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Saké created by the coldness of winter and mountain spring water


In the valley where the Kenzan mountain range rises to the south and the Sanuki mountain range rises to the north, Ikeda-cho Miyoshi City is actually a hidden saké spot. The harsh natural environment of the field with an average temperature of 2°C, and the delicious water flowing from the Kenzan system bring out a tasty saké from the local rice.
It is said that saké has been brewed since the Edō era, and from the Meiji to the Taishō era there were more than 20 saké breweries.
Currently there are four saké breweries in town, making full use of the technology that artisans protected and tailored to create a distinctive saké.


Company name Nakawa Shoten “Ima Komachi”

In Kyōwa era 2nd year (year 1802), the shredded tobacco manufacturing industry was founded, and by Taishō era 15th year, the third generation Kanemon Nakamura started the saké industry.
It is the only saké brewery in Tokushima prefecture that maintains the system of the chief brewer.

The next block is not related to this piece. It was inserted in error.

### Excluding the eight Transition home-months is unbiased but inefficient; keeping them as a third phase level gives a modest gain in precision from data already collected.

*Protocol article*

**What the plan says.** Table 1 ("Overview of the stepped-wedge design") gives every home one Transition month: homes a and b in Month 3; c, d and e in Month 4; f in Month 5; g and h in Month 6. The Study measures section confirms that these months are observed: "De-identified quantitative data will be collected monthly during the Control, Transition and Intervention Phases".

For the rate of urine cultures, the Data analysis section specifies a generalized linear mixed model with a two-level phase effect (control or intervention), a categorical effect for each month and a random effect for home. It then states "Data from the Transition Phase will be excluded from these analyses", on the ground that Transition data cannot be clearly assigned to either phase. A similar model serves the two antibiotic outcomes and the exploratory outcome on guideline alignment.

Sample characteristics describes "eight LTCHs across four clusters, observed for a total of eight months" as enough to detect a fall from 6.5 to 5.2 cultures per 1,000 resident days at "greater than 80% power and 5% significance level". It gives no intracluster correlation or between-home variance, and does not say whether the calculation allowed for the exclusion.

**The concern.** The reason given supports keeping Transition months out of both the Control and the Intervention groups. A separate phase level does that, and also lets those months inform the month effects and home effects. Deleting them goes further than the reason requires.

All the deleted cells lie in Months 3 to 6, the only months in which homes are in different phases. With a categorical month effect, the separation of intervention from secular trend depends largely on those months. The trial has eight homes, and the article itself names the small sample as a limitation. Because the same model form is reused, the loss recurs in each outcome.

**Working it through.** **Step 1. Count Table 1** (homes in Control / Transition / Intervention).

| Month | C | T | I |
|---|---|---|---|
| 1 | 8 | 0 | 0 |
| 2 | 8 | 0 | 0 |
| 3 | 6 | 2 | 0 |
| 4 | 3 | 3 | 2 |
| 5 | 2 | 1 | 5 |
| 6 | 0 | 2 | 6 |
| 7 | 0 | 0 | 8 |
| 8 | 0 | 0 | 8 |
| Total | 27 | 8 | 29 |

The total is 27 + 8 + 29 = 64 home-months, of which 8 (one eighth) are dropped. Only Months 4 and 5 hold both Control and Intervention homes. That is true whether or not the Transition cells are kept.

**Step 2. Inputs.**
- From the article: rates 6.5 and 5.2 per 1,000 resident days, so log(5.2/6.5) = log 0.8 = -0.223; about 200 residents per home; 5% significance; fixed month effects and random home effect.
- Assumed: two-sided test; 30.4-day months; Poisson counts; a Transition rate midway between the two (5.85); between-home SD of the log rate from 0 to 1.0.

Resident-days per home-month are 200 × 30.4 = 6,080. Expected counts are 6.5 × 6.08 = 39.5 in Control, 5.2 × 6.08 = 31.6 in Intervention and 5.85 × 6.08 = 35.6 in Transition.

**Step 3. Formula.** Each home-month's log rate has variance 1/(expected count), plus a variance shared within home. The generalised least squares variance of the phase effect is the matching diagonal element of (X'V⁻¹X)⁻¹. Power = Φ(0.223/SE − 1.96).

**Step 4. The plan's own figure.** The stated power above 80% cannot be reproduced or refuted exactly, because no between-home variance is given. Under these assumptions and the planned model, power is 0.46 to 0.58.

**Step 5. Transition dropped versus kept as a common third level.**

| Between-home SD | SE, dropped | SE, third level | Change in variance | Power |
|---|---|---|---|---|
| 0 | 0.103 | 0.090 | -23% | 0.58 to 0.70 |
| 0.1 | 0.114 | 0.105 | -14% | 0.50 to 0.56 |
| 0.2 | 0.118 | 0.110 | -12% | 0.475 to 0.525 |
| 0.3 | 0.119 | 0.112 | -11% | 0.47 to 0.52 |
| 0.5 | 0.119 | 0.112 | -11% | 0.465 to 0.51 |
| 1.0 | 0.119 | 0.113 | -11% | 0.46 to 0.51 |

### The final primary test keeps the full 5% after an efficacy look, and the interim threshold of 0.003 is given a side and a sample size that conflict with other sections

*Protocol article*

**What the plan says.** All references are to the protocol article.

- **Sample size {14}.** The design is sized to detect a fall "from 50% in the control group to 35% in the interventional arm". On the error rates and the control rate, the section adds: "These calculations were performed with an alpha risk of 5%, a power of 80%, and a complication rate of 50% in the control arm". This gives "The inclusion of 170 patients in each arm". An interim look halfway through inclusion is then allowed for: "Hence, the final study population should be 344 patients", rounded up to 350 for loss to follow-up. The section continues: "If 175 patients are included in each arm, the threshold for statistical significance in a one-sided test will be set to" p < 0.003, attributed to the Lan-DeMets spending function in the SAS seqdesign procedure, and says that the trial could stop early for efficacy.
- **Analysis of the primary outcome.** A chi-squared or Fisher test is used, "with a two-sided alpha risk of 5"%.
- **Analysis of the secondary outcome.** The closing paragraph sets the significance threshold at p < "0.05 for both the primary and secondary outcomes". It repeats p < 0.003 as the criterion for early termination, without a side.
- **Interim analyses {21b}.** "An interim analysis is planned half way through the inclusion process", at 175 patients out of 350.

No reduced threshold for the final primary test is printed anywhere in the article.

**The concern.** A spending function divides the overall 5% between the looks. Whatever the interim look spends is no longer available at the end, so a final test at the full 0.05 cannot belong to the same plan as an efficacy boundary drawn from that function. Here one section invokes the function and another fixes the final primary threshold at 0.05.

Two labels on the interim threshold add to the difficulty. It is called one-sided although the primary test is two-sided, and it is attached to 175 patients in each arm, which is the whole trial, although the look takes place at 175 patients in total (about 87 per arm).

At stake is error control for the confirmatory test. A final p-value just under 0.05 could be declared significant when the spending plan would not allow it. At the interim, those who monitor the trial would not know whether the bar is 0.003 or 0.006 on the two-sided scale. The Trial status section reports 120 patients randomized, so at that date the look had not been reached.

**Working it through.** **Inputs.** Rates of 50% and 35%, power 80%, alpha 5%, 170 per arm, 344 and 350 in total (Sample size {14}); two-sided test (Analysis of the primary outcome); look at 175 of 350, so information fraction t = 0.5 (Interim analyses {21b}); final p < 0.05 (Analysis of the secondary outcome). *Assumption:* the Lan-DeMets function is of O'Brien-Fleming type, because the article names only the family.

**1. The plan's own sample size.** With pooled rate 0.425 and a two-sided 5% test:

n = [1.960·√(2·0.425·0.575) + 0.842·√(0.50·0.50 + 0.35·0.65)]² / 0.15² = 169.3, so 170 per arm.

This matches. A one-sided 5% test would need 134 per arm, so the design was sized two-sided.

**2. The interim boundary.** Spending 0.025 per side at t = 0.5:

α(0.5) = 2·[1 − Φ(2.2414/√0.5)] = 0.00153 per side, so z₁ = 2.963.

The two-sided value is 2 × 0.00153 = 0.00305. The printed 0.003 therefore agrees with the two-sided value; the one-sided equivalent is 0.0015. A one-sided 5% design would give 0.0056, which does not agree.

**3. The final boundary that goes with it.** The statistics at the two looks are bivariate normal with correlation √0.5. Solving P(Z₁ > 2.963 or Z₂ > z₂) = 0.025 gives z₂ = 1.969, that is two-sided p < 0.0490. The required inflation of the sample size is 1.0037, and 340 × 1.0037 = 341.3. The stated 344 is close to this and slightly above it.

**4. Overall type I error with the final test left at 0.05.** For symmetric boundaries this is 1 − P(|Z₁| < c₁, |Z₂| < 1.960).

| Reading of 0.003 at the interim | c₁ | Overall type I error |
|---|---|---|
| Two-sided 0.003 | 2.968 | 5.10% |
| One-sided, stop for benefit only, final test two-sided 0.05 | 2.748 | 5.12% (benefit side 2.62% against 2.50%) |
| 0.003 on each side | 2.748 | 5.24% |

Every November the chief brewer at Tajima of Hyōgo Prefecture, Minoru Ueda, leads a number of saké artisans to brew sake using traditional techniques.
“Ima Komachi” is a gem that has won gold awards numerous times at nationwide new saké award ceremonies.


Miyoshi Kiku Shuzo Co. Ltd. “Miyoshi Giku” 

The origin of the name Miyoshi Chrysanthemum is “it will be called Miyoshi Chrysanthemum for that fragrant aroma, that fleeting color, and that lovely taste.”
It is made meticulously by using the springwater from the Ryugatake Gorge in the Matsuo River upstream from the Yoshino River, and using prefecture-grown rice such as Yamada Nishiki.
The fifth generation head of family and chief brewer Mr. Mamiya has gained popularity for brewing many kinds of small batch saké with a variety of flavors and label designs.



Yagawa Brewer Co. Ltd. “Sasa Green” (Sasa Midori”)

Brewing began in the Meiji Era, and even in the town there is a well-established brewery.
The brand name “Sasa Green” seems to be a pun for “Sasa,” which shares a name with the bamboo grass grown in a background, and is meant to represent saké.
With the motto “Saké you don’t tire of drinking,” it is a refreshing and dry-tasting saké.